When it's a clear, warm day in Fort William, clouds rolling in suddenly from the Atlantic can send the temperature on the Ben's summit several degrees below zero.
This winter, ice-climbing conditions in the Highlands are the best for 10 years - 'superb' says Bonington - and have tempted many more climbers to the Ben and other difficult peaks. Hence, in proportion, there have been more accidents in the changeable weather of the past two months.
A white-out on a mountain is the most terrifying thing imaginable, says Peter Gillman, the distinguished mountaineering author. 'You just can't tell where the ground ends and the sky begins. The only way you can give yourself any orientation is to make a snowball, bowl it underarm as far ahead as you can see it - and that's your horizon.'
There lurks a feeling among some older hands in the climbing world that the new generation of ice climbers may not take mountain navigation seriously enough - that they are brilliant at conquering the ice face but neglect the essential skills of navigation that would get them safely off mountains in bad weather.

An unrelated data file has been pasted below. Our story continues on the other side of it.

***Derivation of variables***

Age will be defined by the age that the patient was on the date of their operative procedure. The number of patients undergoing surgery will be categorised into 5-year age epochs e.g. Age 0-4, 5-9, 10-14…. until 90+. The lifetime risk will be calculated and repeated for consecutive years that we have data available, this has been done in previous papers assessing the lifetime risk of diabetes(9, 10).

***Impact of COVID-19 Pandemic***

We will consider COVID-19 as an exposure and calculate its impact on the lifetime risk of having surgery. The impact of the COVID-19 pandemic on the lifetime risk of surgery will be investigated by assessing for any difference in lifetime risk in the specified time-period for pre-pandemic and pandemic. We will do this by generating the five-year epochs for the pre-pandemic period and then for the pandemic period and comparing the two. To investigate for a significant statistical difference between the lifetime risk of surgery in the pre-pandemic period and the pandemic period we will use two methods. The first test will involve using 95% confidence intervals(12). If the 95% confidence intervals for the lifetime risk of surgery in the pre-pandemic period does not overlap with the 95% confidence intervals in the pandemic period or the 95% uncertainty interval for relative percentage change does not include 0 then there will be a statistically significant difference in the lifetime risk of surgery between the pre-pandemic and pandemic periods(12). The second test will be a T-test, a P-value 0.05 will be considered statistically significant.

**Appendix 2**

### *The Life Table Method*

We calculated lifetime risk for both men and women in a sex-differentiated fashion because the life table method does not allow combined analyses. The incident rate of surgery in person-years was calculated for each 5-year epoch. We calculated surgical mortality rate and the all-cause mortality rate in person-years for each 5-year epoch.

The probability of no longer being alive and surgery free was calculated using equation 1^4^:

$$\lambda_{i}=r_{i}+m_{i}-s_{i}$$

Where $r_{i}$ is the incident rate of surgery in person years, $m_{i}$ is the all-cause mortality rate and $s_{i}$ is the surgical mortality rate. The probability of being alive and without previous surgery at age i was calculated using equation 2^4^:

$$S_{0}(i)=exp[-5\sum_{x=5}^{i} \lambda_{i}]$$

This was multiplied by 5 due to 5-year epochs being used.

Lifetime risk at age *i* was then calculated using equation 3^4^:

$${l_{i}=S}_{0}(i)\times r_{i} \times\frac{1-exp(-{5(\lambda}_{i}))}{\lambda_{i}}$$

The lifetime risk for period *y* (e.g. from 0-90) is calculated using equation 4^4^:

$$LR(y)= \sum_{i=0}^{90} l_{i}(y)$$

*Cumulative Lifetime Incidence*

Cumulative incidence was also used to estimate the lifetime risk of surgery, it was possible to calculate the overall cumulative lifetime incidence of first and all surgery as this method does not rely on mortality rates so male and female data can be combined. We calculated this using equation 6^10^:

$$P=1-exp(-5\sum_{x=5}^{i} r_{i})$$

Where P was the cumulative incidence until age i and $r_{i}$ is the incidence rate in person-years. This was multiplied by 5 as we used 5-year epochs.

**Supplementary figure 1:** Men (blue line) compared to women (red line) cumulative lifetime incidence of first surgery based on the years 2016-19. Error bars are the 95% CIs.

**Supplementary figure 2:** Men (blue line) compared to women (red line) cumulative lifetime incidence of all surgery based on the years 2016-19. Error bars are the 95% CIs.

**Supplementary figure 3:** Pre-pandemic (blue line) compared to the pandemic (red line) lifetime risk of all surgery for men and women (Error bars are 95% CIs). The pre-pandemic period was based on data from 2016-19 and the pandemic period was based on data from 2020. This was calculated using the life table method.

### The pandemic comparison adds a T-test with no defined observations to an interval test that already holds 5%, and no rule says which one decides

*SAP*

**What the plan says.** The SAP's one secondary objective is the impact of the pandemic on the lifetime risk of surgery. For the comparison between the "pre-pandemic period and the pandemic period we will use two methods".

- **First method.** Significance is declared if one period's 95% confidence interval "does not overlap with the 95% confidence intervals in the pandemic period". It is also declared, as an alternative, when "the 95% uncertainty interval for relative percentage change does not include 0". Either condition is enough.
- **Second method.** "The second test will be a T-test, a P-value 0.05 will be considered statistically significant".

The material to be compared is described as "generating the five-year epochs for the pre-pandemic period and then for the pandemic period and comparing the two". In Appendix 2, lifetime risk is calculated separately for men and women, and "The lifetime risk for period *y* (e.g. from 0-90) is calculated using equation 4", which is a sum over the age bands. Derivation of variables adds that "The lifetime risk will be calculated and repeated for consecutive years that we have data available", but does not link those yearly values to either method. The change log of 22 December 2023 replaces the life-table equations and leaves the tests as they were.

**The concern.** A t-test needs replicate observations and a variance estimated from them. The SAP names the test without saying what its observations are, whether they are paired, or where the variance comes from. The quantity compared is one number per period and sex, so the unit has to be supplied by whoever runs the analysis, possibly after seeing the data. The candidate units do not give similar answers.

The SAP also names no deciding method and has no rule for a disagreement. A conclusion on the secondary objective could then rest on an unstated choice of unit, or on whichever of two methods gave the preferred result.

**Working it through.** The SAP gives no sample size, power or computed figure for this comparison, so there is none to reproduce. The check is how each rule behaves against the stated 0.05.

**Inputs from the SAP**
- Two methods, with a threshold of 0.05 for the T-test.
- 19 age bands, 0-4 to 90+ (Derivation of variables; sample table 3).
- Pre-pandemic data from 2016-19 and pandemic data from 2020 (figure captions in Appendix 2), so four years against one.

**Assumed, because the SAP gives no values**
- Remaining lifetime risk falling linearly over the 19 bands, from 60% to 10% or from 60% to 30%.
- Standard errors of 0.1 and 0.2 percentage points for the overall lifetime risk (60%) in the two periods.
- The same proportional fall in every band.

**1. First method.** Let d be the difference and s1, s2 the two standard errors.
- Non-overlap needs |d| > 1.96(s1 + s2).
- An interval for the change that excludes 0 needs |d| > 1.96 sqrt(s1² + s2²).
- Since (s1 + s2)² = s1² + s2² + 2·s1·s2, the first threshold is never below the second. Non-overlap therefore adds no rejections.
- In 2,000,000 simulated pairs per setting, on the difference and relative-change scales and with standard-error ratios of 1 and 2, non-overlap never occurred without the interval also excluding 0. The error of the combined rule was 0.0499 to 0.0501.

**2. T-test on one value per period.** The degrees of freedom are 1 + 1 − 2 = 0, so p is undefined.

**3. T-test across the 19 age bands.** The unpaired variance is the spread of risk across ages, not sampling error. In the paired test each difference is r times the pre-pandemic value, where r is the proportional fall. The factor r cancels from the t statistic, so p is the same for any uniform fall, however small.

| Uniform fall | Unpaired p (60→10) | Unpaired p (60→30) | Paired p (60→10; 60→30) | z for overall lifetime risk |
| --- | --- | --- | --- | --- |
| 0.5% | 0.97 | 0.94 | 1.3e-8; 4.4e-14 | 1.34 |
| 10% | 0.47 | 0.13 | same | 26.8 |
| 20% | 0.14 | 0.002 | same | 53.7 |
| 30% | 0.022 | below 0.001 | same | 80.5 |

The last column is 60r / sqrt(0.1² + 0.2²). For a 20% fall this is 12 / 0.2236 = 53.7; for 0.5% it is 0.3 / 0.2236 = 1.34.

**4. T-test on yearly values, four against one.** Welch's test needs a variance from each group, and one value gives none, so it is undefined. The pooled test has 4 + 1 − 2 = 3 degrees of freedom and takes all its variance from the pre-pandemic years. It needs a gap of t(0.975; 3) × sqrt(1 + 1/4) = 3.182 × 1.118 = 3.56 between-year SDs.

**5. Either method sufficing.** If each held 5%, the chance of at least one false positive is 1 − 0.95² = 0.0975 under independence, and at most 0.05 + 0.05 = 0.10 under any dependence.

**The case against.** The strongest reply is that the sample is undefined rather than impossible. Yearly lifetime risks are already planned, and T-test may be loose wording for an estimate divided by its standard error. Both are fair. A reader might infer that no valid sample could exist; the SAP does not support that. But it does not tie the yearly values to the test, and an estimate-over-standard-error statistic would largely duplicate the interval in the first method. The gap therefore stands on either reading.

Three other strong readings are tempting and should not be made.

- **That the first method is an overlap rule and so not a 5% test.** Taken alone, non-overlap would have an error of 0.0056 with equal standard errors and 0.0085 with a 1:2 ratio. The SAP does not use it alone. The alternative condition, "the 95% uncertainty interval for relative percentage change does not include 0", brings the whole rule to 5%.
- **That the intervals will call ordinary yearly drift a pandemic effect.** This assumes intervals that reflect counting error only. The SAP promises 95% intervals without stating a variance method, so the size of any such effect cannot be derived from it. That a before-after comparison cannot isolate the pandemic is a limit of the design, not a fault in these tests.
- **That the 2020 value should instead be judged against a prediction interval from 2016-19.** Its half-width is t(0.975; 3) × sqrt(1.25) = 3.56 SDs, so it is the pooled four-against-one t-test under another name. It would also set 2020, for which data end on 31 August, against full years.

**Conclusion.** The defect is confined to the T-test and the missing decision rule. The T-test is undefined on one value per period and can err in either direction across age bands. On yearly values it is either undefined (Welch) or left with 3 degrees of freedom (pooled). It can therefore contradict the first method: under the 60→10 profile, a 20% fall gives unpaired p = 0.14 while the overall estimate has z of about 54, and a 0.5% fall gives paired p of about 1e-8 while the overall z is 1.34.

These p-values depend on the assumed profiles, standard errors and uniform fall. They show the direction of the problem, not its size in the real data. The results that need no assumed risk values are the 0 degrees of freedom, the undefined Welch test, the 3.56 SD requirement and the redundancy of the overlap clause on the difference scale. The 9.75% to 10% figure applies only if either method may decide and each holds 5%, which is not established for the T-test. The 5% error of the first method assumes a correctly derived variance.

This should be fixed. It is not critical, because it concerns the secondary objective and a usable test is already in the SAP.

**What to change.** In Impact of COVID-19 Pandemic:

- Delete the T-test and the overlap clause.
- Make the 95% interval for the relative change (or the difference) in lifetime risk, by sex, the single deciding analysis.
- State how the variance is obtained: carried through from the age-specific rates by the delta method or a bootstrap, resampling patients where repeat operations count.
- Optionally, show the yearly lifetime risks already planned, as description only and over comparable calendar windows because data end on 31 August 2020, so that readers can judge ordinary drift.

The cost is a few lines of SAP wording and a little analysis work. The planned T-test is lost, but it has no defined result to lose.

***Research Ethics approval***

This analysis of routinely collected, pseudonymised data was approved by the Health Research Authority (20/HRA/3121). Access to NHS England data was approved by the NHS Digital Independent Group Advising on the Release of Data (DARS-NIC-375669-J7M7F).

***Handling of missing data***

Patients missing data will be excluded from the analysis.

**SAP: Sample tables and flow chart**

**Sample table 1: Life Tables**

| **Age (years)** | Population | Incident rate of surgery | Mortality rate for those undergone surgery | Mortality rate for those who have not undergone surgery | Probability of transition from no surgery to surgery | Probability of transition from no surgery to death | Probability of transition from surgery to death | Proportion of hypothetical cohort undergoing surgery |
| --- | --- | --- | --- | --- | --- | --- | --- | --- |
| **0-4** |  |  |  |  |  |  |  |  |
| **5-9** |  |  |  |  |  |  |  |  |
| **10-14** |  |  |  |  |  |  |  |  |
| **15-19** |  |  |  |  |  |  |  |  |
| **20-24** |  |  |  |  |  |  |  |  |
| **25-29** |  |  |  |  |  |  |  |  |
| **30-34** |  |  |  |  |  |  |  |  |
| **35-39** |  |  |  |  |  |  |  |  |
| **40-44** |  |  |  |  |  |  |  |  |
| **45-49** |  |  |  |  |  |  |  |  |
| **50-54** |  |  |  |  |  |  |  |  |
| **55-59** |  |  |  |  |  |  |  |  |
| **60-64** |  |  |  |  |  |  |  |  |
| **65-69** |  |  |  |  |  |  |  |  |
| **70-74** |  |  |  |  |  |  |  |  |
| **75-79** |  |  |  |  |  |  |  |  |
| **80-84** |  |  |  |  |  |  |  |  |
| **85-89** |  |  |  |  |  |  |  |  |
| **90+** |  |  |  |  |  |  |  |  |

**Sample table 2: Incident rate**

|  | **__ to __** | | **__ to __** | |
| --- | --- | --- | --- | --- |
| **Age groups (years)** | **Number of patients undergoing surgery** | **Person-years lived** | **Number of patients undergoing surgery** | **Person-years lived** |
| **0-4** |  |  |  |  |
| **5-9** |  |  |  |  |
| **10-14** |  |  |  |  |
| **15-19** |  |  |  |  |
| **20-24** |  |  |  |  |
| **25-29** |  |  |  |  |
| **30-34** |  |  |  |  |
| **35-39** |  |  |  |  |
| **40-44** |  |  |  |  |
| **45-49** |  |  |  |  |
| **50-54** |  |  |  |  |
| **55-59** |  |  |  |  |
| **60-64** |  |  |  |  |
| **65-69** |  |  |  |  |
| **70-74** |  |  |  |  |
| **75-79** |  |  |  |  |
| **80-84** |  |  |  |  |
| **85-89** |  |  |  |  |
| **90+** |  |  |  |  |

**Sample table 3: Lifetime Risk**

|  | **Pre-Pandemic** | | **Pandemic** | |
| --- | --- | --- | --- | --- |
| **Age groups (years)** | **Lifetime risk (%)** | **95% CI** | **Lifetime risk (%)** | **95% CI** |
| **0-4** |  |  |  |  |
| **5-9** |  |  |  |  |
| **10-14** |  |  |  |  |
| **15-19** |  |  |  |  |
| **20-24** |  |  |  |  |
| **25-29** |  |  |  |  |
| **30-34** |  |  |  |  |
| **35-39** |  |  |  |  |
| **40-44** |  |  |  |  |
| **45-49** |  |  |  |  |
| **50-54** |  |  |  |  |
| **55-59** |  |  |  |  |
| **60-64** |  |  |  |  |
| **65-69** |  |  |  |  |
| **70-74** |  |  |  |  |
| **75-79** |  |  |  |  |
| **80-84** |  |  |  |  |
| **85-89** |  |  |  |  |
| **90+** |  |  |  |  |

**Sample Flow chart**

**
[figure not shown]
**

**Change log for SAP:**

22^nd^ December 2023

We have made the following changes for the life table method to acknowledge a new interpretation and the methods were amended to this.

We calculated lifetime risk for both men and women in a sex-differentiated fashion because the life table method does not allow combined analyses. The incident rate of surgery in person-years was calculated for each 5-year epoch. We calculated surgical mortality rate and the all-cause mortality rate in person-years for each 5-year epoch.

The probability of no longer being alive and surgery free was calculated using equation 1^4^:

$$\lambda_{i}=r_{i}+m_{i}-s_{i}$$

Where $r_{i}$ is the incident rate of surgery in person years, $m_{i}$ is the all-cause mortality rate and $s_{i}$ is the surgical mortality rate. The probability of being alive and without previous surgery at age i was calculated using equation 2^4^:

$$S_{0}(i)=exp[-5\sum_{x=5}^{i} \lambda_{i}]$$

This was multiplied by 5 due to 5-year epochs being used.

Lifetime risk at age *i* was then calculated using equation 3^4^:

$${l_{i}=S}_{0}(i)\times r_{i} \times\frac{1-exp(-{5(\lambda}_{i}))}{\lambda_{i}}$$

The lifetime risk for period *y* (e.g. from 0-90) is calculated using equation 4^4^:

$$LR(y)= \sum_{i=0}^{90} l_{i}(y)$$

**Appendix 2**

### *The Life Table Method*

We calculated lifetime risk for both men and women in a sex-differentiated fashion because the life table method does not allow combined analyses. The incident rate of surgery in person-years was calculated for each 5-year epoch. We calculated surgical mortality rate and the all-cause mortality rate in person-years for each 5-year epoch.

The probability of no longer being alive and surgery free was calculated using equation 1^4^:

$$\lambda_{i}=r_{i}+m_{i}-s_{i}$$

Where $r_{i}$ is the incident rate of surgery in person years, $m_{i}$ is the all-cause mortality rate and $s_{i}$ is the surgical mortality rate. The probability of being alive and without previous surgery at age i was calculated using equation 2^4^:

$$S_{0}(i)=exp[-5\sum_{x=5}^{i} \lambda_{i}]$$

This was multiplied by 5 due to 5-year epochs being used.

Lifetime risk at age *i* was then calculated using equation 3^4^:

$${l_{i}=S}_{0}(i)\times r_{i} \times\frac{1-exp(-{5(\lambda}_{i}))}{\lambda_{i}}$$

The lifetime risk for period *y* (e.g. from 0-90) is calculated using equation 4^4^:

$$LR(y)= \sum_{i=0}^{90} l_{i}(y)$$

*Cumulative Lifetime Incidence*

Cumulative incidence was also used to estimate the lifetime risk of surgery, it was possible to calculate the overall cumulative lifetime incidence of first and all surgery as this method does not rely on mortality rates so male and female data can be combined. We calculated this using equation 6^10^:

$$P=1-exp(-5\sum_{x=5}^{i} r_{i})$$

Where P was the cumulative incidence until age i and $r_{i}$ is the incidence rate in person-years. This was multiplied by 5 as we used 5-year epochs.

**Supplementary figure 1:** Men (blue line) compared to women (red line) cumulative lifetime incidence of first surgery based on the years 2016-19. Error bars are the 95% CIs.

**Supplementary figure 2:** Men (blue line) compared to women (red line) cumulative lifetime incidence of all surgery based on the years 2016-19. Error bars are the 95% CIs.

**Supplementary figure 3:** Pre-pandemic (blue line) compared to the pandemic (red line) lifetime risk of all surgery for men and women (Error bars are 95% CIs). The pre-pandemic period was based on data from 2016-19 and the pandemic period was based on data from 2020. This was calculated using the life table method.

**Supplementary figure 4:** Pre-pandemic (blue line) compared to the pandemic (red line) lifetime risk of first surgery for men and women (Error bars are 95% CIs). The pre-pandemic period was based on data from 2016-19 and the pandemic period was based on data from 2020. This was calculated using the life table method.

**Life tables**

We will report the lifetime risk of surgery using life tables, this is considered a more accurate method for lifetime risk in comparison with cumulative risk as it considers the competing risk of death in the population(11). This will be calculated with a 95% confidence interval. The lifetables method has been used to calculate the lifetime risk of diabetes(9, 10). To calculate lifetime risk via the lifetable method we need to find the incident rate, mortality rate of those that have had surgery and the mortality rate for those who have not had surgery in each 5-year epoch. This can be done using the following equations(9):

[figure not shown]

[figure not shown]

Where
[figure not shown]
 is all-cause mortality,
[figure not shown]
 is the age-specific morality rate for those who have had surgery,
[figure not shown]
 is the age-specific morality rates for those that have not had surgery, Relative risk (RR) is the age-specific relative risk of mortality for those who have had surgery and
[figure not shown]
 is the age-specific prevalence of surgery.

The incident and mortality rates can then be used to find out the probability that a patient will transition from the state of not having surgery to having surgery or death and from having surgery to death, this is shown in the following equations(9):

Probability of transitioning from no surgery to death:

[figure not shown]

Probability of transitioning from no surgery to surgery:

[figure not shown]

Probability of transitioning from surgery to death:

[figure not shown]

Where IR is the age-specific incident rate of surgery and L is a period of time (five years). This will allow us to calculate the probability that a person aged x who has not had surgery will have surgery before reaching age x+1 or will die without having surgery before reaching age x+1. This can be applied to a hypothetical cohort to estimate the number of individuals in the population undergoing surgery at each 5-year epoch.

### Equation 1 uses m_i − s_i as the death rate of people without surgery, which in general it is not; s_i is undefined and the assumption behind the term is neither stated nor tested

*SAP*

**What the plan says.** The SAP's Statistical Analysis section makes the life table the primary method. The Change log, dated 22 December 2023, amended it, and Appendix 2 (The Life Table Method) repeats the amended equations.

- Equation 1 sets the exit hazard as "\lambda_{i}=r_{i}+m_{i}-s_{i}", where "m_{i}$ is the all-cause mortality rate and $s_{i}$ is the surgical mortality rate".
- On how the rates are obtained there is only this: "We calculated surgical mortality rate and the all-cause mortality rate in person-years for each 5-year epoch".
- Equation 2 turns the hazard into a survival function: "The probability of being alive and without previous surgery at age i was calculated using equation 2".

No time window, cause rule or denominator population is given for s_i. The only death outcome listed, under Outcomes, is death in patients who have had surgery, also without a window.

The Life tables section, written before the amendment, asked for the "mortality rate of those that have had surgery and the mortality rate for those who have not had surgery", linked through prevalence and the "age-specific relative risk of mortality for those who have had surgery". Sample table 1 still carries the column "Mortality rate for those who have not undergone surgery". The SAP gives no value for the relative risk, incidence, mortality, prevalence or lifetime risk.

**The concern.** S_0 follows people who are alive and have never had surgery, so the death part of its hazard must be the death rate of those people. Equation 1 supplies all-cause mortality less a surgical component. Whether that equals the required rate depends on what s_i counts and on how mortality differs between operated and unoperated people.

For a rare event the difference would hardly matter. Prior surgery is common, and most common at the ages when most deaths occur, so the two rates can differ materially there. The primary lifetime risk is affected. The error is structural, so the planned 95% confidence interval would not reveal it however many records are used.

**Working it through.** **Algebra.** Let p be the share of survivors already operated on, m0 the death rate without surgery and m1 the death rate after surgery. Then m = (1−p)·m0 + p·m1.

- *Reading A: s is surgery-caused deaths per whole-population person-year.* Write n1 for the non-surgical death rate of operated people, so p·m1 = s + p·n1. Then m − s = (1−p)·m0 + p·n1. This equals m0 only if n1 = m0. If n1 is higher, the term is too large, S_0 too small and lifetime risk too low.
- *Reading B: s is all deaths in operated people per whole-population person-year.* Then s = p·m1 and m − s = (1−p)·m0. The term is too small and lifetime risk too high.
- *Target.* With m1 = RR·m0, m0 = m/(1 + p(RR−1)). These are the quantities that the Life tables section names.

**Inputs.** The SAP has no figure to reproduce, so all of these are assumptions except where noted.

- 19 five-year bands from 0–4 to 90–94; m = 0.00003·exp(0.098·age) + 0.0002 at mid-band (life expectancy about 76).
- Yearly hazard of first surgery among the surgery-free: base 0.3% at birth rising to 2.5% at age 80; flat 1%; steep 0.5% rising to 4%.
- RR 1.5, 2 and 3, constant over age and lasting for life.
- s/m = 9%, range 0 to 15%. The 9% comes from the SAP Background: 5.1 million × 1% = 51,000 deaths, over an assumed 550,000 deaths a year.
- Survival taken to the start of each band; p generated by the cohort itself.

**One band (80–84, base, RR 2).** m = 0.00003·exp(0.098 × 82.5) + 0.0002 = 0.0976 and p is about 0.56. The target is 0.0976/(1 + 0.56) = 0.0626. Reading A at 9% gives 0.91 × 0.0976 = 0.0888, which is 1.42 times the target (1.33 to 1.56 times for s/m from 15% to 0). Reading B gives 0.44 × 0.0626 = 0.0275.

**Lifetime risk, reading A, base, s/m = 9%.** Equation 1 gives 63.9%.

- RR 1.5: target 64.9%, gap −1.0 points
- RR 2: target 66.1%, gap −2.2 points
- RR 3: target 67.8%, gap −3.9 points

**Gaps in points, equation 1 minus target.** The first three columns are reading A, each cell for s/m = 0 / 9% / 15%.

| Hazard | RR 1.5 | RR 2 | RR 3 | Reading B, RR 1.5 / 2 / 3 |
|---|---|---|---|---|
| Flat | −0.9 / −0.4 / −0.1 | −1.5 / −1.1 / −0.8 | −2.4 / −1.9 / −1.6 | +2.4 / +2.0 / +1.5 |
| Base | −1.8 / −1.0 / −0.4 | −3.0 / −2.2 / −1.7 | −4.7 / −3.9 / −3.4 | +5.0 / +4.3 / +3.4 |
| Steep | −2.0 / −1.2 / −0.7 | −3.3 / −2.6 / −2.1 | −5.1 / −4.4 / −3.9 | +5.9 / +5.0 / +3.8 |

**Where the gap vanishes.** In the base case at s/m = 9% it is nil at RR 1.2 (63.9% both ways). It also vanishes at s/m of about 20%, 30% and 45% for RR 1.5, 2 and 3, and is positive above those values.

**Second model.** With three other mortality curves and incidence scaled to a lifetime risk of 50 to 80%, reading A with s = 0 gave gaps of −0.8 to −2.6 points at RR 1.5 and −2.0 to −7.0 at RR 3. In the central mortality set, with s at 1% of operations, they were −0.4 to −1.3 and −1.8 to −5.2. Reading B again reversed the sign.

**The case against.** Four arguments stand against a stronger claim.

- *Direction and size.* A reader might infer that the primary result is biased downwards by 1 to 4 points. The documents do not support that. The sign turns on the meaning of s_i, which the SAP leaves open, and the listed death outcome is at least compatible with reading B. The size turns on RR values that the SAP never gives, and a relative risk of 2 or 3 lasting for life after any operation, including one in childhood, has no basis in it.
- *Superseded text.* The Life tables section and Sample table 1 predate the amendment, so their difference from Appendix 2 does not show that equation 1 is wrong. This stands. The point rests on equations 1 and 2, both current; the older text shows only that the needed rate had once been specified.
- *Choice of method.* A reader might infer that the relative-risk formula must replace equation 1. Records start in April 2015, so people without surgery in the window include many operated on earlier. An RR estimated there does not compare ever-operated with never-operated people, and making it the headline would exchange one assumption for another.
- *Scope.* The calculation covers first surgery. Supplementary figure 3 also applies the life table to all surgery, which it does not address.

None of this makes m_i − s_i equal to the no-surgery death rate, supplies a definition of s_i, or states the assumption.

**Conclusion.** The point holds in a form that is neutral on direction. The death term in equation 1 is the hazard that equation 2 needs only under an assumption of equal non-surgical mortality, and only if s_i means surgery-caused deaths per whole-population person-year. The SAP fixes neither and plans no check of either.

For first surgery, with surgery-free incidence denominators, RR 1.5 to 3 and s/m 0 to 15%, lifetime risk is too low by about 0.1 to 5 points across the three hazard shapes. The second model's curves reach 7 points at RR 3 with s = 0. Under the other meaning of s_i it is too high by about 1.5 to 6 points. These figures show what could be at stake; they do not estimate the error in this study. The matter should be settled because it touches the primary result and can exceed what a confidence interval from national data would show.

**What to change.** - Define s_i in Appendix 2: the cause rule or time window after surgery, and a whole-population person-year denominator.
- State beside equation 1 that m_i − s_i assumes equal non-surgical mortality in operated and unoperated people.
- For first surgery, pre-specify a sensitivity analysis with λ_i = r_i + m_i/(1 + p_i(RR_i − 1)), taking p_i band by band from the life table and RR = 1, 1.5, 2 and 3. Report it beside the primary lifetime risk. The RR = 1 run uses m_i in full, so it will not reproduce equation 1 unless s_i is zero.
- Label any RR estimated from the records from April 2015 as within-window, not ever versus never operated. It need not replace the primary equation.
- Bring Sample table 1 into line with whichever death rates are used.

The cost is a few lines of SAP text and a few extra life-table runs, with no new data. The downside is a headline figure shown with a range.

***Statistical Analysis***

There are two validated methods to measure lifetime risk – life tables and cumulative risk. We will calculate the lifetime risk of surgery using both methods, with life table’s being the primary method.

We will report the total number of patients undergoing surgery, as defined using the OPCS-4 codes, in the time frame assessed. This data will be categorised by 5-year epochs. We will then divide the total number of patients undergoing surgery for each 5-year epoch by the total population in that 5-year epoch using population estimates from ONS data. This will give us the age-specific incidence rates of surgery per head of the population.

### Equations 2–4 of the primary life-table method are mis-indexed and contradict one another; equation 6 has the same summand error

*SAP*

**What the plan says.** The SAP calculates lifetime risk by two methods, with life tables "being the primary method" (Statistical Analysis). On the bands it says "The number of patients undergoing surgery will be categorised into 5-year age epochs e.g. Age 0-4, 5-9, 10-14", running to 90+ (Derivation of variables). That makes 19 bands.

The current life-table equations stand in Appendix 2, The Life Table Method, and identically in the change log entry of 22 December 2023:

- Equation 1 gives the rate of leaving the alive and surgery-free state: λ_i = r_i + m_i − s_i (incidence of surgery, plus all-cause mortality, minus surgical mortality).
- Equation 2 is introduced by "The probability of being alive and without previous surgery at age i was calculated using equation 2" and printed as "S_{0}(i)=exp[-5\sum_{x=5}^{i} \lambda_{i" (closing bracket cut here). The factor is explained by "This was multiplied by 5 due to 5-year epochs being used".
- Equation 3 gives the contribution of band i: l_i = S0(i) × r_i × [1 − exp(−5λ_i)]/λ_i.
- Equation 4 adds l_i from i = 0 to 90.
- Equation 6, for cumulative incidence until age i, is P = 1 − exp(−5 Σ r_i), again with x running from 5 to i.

Climbers, as distinct from hill walkers, are notorious for being bad navigators, says Mr Gillman. Donald Watt, of the Lochaber Mountain Rescue Team, a former team leader, said after the call-outs of last week: 'There are too many good climbers and not enough good navigators. They get to the summit thinking that was great, but they're not prepared for the problems of getting back down if the weather closes in. It's happening all the time.'
Climbing is now our fastest growing sport, according to a recent Mintel survey which calculated that there are now 700,000 climbers in Britain and 4.3 million walkers. In the past 15 years, ice climbing has been revolutionised by twin ice picks - short, droop-angled implements with lightweight titanium-alloy shafts.
'It's a brilliant sport which brings more and more people out on to the mountains,' said Derek Walker, general secretary of the British Mountaineering Council. The criticism that more people equals more accidents, which leads to unnecessary expense when RAF helicopters have to be called out, was unfounded, he said. It was unwise to suggest that people should be compelled to take out insurance to cover the cost of helicopter rescue when they go into the mountains.
'We and the RAF and the mountain rescue teams see no need for a change in the present system. The helicopters are on stand-by for rescuing crashed aircrews, so looking for civilians in trouble on the mountains is not an extra expense.' At RAF Lossiemouth, the station that deals with many of the Ben Nevis call-outs, they regard mountain rescues as very good training for bad-weather flying. Flight Sergeant Chris Bodiam says: 'It helps us to be better pilots. That's the justification for our involvement.'
But climbers might pause for thought about the fine distinction between the adrenaline that fuels adventure one minute and turns to terror the next in an uncontrollable slide down Five Finger Gully.